Danielle Barber, a wellness consultant for 10 years at Harborside Health Center in Oakland, offers this advice to aspiring cannabis professionals:
“The people who stand out the most are the ones who connect. Having a beautifully written resume and cover letter can certainly help get you the interview, but establishing a true connection with the interviewee and sharing your story can help get you the job,” she said. “Why do you want to enter the cannabis industry? If your answer is not a noble one, that usually gets you overlooked. Demonstrating an ability to be flexible and a desire to learn will help you keep the job once you get it.”
And yes, it is an exciting career path, but it is not guaranteed to be the most fun and easy job you’ve ever had. It might actually be a challenging and exhausting job for a range of reasons:
Here are some other great tips for getting a career in cannabis:
Are you open to working for recreational companies, or do you prefer to work for a medical facility? Do you want to be self-employed, or would you rather work for a company or non-profit? Do you prefer working with people or plants? Focus on your cover letter and resume, and tailor them for each position. Decide in advance what you can and cannot compromise, such as how much do you need to get paid, how far are you able to commute and are there tasks you’re not willing or able to perform?
Make sure you’re getting a legal job for a legal company. At least the basic aspects of your job description and pay rate should be in writing. Take the time to read and understand anything they ask you to sign before signing. If the pay rate is not sustainable, do not accept the job unless you are able to negotiate a living wage.
Yes, the cannabis industry is young, but the cannabis reform movement has existed for decades and some dispensaries have been operating legally for over 15 years. You should not expect to change procedures or marketing campaigns too quickly unless that is what you were hired to do. If you push management to make too many changes too quickly, they are likely to feel offended, threatened or overwhelmed. Fresh energy is usually appreciated, but use caution when criticizing an already existing operation. Build trust before suggesting changes.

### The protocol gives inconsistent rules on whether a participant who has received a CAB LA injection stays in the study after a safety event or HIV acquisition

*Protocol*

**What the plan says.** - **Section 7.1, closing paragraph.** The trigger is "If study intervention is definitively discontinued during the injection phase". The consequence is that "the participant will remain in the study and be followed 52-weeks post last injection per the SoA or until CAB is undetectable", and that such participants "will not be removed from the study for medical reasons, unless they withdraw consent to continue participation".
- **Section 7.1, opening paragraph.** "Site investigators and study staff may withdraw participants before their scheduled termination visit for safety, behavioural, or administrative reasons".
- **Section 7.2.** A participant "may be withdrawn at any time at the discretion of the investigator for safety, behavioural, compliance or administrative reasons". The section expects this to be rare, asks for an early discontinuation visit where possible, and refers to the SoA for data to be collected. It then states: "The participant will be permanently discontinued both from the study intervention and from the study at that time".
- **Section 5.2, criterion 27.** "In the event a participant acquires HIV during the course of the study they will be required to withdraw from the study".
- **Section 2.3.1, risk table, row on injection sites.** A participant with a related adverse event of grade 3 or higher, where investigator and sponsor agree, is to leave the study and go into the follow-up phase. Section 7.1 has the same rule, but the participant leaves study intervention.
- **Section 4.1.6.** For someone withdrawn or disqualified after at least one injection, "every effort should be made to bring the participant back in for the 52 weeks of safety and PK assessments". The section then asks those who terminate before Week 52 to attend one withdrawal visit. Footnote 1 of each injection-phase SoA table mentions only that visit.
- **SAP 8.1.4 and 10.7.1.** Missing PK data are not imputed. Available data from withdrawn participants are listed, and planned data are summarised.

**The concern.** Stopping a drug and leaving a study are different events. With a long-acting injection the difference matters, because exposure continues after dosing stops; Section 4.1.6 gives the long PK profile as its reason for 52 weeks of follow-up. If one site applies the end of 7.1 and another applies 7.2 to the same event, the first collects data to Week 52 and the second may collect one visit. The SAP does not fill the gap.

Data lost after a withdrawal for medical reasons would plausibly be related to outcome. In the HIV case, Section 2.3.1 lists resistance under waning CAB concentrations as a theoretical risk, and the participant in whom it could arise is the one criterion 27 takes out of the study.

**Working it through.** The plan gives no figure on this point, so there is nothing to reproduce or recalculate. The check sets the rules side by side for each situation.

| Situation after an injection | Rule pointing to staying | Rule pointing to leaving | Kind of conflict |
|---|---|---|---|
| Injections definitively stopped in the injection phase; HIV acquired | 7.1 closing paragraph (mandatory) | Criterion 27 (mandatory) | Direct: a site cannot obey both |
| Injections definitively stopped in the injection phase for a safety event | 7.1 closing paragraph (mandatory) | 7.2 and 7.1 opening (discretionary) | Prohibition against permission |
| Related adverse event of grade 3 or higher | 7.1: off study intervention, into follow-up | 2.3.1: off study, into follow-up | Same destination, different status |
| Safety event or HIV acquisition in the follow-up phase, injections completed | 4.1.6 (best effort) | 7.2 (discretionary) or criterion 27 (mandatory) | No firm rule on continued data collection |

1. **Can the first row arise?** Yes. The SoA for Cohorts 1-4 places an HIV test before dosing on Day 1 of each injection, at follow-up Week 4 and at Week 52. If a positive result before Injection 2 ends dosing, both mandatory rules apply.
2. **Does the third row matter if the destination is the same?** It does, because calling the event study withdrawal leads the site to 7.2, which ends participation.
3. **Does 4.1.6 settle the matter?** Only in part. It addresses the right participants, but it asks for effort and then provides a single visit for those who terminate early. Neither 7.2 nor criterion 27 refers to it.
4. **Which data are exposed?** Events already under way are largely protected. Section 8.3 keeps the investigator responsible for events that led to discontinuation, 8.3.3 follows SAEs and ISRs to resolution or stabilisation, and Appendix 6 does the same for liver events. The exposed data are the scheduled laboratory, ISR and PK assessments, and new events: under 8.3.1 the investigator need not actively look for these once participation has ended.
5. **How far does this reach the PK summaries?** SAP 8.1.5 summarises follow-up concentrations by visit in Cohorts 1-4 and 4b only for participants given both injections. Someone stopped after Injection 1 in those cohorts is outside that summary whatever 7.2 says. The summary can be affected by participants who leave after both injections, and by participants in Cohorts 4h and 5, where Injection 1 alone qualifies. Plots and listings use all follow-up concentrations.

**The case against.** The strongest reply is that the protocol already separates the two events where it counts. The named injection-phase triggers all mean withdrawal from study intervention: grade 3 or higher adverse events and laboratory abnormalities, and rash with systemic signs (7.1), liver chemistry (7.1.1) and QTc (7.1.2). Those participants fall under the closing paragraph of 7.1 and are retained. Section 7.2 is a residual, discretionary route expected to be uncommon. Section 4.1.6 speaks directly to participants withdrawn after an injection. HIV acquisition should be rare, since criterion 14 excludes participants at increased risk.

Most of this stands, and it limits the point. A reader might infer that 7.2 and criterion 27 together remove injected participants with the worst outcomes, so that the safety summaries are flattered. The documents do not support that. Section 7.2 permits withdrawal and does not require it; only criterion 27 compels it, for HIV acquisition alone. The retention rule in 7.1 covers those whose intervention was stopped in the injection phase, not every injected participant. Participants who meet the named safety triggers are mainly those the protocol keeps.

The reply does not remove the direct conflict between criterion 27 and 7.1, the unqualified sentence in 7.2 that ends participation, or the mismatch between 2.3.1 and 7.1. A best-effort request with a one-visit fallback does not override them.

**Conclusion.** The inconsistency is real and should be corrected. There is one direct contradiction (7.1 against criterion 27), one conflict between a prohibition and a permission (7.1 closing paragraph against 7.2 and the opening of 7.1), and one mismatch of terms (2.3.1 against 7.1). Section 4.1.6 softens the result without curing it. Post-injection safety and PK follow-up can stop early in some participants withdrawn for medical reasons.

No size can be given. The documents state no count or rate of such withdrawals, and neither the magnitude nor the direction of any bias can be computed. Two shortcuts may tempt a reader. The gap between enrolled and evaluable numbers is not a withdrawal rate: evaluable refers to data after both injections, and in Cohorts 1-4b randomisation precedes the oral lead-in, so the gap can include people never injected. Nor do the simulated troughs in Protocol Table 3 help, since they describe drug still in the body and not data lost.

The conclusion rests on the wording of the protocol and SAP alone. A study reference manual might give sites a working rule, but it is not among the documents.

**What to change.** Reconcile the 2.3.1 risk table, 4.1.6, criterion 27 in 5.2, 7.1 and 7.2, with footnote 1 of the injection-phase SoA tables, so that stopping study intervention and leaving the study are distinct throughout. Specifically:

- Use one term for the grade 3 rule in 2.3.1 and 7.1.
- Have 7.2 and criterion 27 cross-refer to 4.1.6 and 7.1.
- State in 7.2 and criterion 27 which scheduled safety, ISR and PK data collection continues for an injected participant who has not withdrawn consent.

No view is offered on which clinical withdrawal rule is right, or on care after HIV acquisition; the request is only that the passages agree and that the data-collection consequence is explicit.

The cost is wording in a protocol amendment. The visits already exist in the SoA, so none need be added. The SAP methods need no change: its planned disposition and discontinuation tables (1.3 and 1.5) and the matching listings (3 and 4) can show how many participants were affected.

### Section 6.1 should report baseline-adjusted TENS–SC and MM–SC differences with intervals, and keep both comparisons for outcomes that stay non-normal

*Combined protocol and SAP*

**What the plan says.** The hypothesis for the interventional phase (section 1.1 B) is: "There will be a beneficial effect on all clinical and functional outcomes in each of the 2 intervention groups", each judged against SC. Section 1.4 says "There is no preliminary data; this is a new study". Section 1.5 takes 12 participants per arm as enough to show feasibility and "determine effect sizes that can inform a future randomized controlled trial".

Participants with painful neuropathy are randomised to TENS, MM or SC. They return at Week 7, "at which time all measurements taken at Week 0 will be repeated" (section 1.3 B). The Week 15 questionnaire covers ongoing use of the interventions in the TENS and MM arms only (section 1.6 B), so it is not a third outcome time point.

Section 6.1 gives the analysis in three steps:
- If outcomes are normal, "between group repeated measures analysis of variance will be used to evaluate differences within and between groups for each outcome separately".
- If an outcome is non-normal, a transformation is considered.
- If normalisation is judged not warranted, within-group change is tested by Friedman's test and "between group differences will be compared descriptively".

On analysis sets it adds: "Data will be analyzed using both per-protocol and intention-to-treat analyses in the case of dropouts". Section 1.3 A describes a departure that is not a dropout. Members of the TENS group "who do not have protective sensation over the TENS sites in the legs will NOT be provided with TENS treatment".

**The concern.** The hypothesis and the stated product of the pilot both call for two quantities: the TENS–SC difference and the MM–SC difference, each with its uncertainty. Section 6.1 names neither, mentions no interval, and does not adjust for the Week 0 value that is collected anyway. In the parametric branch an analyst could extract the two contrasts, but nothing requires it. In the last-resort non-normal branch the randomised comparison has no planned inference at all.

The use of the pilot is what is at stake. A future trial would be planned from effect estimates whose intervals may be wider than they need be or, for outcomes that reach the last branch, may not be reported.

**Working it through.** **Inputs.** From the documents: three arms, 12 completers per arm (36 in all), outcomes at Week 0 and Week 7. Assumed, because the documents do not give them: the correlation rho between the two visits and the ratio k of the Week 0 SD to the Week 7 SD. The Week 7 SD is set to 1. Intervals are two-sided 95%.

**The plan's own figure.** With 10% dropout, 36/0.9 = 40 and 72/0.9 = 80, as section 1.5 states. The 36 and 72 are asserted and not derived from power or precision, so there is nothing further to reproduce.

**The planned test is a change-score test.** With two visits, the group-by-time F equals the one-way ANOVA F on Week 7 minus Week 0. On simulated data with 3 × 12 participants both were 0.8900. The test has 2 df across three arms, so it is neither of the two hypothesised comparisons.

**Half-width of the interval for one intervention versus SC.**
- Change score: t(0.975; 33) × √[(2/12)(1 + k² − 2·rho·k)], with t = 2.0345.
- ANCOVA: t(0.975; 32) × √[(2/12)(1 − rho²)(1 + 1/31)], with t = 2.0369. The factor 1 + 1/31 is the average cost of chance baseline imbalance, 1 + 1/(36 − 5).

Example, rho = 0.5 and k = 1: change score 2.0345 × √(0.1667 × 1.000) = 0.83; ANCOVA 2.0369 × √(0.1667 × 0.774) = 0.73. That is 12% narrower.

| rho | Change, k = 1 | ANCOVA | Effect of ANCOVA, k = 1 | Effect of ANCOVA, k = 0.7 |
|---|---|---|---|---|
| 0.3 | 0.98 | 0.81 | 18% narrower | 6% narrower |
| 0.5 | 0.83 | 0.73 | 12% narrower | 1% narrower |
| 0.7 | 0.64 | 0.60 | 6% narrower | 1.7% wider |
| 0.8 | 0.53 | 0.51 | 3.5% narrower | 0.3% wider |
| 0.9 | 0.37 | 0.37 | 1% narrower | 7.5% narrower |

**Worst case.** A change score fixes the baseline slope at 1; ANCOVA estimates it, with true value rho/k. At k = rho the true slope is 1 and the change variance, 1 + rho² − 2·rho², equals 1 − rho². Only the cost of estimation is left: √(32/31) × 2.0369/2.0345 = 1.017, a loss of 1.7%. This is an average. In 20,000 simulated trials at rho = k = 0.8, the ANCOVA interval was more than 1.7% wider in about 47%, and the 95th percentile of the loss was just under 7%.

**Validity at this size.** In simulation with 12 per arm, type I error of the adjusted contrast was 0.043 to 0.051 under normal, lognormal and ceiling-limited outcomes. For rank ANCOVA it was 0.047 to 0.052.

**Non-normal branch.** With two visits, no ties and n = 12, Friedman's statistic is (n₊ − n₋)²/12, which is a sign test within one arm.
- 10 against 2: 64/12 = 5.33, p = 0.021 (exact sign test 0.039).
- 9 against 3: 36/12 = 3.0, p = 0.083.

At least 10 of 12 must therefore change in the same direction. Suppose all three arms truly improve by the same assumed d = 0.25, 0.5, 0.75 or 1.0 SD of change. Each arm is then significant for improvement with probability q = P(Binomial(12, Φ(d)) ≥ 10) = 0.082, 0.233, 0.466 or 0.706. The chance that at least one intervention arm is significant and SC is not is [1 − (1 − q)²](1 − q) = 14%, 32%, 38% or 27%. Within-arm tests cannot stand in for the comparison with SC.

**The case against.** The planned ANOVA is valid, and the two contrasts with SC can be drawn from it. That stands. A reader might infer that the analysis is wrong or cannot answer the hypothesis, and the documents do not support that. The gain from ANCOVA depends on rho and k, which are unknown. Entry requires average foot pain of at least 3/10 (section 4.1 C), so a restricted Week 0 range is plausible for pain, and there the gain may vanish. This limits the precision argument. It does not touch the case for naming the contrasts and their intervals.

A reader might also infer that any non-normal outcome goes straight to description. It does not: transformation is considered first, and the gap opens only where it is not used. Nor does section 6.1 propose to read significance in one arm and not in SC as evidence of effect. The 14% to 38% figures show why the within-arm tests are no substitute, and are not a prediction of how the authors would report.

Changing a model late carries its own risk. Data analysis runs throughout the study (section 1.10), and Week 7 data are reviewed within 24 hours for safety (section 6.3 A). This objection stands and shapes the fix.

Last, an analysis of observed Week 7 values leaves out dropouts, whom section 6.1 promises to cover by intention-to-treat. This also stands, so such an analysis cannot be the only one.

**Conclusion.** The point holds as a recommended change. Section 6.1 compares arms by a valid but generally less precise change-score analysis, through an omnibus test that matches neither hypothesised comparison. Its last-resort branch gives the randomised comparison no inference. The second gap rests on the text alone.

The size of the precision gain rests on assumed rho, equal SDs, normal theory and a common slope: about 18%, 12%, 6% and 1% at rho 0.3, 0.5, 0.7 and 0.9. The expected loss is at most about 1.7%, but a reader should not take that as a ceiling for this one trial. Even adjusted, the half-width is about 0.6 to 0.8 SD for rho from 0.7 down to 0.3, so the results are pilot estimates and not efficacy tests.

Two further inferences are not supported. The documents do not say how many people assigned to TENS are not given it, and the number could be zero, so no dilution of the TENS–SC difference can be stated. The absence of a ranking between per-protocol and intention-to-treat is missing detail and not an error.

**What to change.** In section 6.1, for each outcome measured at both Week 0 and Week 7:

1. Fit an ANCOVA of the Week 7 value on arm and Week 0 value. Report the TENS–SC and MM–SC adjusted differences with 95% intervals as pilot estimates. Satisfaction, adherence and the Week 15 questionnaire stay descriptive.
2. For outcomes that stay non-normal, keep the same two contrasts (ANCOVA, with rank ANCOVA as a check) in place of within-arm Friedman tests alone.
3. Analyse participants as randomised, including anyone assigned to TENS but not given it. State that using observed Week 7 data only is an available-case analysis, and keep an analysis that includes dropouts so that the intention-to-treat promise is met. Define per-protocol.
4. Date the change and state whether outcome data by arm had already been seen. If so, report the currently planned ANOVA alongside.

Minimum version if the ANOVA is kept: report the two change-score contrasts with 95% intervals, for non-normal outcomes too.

Despite the fast pace of this industry, hiring and promotions often happen slowly. Be patient, not pushy. Utilize social media to identify which organizations and events are the best investment of your time and donations. However, use social media sparingly when following up with potential connections – email or in person is better when the relationship is new. For more in-person networking, attend job fairs, workshops and city meetings, volunteer at conferences to receive free registration and patronize a range of dispensaries and other businesses to learn and build a report with potential colleagues.
Cannabis staffing companies can help you identify companies who share your values. Recruiters can give you feedback on your resume, such as advice on whether or not to include illegal cannabis experience. You also might benefit from interview prep with a professional. Some staffing companies offer mentorships — don’t pass up an opportunity to build a relationship with a mentor who has experience in the industry!
Use appropriate language and etiquette. Don’t use slang, abbreviations or emojis when corresponding. Act and dress professionally for events and interviews. Maintain a current LinkedIn profile with a professional photo. Consider obtaining relevant education through a respected training program such as Oaksterdam University or a continuing education seminar. Educate yourself on the history of the cannabis movement — companies will need to maintain a commitment to the social justice aspects of the business in order to compete. As with any other job application, don’t exaggerate your experience. This will backfire when your employer realizes you lied.
TELL US, are you searching for a career in cannabis?